Boosting students' levels of physical education improves their grades, a new, small study says.
Swedish researchers followed more than 200 schoolchildren, starting from first through third grade, for nine years. Some children were assigned to an intervention group that received physical education five days a week, plus extra training in motor-physical skills such as balance and coordination. The other children were assigned to a control group that received usual levels of physical education.
The study showed that 96 percent of students in the intervention group achieved grades that made them eligible to advance to upper-secondary school, compared with 89 percent of students in the control group.
This difference was especially evident among boys (96 percent in the intervention group and 83 percent in the control group). The boys in the intervention group had significantly higher grades in Swedish, English, math, physical education and health than those in the control group.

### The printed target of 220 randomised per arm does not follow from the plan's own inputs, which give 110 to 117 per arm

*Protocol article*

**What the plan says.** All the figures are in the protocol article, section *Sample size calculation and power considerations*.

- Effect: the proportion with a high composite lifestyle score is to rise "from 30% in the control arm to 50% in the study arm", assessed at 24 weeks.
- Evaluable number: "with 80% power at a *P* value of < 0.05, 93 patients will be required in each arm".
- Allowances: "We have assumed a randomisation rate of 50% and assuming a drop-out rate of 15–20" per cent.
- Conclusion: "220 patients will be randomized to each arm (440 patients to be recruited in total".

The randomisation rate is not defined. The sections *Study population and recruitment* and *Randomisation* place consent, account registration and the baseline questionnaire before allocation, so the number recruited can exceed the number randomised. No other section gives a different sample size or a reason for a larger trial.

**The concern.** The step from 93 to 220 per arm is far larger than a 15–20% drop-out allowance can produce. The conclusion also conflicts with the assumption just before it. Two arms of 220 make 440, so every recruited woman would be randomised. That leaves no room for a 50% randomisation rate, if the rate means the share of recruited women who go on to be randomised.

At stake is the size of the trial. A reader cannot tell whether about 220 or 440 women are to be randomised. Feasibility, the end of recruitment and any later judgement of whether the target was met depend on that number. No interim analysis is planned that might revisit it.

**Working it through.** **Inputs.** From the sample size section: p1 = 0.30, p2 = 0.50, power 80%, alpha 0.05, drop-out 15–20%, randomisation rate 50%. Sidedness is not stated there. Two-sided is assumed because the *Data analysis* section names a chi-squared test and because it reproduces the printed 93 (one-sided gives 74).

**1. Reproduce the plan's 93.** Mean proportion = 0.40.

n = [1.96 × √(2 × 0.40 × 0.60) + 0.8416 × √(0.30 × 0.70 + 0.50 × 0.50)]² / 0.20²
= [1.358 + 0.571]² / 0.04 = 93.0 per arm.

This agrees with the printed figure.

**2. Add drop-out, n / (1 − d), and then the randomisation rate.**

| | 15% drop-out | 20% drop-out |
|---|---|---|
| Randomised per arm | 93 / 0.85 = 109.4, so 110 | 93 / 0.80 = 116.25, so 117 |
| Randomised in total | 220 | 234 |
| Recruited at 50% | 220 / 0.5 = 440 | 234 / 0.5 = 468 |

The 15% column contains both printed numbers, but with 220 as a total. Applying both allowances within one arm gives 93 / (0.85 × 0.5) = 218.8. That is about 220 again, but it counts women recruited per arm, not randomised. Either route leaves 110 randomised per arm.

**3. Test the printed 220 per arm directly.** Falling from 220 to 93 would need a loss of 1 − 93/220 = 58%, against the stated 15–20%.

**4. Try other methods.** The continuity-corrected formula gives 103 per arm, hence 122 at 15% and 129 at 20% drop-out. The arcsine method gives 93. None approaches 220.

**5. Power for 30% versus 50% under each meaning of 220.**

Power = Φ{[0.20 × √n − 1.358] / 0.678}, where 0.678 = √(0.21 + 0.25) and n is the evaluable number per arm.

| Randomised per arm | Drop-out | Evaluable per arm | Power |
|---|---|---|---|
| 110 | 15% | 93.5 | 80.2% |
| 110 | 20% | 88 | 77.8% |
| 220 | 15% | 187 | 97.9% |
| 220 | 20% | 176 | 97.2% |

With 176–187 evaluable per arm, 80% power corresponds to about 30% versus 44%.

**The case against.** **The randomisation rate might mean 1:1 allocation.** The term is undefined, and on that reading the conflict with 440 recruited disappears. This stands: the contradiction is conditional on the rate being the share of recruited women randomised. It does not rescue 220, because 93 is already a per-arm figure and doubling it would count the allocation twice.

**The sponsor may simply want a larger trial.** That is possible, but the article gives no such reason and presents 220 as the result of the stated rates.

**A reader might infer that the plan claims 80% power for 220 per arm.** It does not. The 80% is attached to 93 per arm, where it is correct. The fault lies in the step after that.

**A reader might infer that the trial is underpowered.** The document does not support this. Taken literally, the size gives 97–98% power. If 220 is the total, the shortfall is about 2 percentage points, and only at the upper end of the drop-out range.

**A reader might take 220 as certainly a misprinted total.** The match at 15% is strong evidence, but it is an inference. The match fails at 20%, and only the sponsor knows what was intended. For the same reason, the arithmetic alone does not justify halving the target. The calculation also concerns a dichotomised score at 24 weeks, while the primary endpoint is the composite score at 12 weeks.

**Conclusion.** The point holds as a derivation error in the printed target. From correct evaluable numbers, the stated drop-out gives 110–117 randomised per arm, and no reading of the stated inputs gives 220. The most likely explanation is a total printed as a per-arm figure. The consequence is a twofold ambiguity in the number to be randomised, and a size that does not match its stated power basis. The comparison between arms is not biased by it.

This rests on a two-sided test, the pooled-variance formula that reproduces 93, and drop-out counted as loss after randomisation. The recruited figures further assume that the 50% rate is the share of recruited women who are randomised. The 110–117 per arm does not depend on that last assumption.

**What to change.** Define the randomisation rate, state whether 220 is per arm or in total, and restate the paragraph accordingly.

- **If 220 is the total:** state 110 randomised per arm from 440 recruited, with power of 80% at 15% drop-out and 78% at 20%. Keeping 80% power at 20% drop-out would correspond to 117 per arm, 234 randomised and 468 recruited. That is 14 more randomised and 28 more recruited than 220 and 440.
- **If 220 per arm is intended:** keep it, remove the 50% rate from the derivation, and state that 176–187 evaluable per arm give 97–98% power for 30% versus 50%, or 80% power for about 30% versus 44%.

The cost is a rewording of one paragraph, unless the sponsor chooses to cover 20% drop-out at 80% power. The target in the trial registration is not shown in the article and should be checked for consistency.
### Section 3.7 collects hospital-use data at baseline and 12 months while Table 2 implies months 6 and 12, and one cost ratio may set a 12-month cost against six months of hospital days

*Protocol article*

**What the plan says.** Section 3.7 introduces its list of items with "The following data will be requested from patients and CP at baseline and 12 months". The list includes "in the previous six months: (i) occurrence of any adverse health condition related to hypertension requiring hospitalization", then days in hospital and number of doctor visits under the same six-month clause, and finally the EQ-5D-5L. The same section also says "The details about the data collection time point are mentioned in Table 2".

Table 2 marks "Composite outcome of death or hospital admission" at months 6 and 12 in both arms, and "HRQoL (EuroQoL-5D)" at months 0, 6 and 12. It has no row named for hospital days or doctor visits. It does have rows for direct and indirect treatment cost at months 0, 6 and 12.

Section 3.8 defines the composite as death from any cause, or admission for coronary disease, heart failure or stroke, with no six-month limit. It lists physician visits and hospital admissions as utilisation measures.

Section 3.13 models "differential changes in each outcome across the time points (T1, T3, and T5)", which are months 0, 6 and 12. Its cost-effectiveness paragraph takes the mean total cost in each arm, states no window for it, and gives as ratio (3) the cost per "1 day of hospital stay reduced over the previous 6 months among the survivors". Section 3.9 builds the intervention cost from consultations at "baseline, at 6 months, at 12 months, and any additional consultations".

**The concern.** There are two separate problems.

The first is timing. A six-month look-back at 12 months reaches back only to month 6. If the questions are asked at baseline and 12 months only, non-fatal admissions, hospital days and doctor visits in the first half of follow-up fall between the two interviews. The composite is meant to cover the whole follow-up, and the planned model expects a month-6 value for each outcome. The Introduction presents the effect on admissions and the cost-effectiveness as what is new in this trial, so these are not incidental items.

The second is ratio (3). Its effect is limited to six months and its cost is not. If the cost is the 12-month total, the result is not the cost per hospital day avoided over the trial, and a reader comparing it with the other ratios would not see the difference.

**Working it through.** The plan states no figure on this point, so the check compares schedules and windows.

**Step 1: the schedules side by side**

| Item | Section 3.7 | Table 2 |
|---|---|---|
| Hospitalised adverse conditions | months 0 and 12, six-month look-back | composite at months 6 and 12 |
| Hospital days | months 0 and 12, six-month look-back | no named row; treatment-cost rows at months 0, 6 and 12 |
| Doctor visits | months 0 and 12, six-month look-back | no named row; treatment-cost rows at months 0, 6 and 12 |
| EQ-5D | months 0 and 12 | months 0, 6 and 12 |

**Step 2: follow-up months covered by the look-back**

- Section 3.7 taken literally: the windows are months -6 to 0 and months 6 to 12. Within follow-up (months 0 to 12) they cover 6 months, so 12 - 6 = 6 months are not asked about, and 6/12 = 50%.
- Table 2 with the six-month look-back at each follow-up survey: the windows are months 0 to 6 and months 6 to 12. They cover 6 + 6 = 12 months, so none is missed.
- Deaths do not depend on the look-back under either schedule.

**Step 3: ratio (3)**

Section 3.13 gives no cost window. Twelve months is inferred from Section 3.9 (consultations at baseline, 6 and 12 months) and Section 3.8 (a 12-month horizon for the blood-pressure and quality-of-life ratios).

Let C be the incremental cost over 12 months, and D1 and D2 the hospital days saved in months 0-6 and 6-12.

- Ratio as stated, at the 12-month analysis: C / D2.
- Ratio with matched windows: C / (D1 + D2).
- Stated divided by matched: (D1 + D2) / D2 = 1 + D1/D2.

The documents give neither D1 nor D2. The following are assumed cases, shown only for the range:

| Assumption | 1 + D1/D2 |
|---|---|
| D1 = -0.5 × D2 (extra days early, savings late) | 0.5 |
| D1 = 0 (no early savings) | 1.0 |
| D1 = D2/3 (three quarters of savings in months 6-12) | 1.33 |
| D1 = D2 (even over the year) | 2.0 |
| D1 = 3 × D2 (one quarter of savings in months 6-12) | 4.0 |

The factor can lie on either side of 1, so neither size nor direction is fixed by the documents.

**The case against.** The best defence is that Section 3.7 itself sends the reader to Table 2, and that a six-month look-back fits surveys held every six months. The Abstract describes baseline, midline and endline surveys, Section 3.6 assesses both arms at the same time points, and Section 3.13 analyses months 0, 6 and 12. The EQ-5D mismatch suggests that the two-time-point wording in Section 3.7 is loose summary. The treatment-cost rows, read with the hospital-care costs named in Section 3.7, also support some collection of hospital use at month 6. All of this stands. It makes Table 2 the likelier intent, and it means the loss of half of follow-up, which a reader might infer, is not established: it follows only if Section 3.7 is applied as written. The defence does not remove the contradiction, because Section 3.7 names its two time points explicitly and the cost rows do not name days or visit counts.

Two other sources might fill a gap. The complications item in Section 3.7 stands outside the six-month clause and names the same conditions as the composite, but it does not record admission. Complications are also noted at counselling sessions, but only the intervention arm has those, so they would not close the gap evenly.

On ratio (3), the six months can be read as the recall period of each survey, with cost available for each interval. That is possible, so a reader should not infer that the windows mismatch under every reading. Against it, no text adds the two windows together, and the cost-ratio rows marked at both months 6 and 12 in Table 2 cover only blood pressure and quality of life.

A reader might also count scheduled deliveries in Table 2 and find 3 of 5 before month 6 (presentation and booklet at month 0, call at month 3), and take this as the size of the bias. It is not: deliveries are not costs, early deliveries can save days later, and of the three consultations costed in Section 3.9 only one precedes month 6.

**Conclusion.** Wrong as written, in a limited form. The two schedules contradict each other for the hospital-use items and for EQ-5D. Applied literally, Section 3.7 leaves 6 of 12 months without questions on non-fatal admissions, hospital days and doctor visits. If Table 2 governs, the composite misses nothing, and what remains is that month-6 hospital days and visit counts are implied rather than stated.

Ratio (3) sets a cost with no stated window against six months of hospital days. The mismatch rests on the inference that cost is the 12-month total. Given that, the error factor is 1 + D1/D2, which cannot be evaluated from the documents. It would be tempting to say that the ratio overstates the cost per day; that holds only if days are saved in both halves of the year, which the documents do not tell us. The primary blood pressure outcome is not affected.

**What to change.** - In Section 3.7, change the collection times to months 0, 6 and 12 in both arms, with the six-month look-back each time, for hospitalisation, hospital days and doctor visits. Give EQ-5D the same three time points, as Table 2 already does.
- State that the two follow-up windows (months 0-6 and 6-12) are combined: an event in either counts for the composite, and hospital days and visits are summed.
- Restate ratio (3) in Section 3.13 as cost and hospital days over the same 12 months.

The study also found that in ninth grade, 93 percent of students in the intervention group had good physical motor skills, compared with 53 percent of student in the control group.
"Physical education has been pared down from three lessons a week to one or two," study author Ingegerd, Ericsson of Malmo University, said in a news release. "We scientifically confirm here that daily timetabled physical education and adapted motor skills training not only improves motor skills but also school achievement."
The Nemours Foundation has more about kids and exercise.
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